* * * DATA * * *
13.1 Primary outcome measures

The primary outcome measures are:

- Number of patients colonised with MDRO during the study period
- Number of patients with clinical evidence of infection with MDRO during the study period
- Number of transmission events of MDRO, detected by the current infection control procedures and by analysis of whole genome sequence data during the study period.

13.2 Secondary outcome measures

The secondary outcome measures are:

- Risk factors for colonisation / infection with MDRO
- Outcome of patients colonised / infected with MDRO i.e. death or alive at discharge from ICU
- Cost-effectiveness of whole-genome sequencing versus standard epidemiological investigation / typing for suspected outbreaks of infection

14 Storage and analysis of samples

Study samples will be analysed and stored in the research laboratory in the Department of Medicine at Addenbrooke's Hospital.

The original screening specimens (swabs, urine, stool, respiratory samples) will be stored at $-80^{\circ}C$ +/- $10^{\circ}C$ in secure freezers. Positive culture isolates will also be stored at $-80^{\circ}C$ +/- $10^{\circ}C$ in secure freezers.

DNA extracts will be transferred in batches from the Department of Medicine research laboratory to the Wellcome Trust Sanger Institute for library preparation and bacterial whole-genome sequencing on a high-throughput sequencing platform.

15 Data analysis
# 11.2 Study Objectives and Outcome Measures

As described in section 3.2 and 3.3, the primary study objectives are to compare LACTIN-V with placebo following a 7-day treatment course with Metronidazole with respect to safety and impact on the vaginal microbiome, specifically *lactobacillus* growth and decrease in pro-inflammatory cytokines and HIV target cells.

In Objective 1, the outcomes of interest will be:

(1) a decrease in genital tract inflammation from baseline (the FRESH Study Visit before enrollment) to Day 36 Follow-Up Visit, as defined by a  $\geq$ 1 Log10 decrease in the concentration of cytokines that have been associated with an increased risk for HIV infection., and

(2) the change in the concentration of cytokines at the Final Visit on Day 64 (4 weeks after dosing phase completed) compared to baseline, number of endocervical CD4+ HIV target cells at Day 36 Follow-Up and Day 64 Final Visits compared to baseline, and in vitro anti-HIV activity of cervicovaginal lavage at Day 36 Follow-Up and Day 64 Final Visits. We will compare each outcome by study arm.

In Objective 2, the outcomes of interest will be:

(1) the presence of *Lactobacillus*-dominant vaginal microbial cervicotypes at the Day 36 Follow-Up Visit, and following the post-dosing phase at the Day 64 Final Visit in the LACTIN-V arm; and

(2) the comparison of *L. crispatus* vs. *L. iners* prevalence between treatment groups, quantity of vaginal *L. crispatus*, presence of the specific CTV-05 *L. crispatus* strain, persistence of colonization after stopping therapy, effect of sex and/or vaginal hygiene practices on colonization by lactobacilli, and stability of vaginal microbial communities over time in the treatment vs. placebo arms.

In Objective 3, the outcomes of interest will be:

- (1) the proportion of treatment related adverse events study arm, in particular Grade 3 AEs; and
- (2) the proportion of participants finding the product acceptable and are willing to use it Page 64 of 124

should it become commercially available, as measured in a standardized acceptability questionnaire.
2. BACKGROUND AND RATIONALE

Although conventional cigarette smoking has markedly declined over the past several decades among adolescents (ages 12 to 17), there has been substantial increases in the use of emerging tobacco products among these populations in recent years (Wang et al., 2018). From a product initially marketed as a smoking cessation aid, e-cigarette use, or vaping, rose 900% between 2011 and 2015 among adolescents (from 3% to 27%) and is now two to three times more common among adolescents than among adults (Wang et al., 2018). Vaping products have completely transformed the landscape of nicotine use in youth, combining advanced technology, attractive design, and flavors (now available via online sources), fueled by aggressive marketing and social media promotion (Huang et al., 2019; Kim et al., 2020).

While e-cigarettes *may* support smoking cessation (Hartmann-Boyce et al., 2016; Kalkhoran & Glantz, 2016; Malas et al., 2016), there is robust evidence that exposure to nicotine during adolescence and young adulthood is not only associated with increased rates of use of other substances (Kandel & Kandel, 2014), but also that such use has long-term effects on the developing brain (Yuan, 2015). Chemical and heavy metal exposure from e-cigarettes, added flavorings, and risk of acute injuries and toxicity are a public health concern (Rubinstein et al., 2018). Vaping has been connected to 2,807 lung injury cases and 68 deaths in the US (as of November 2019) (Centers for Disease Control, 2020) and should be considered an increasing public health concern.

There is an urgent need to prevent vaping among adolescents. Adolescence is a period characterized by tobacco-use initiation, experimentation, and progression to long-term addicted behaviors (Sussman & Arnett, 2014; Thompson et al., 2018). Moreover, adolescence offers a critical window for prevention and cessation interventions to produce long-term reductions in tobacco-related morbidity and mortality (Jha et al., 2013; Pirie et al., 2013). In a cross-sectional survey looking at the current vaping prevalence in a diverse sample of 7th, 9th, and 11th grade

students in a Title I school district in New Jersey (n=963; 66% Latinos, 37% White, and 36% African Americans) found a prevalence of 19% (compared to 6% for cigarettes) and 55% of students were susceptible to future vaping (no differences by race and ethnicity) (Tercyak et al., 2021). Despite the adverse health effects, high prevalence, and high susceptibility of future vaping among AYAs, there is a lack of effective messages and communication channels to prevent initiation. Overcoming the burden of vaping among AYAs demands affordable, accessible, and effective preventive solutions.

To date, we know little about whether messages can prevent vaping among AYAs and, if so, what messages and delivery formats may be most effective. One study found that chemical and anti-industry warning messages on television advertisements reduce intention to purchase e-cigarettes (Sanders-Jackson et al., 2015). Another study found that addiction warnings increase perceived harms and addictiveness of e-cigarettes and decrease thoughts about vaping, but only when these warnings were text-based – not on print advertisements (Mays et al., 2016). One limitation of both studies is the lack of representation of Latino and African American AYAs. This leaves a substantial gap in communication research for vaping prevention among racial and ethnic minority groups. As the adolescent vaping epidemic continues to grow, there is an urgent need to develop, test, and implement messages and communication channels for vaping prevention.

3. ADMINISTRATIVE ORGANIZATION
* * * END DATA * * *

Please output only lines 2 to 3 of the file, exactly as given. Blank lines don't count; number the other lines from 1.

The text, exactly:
The primary outcome measures are:

- Number of patients colonised with MDRO during the study period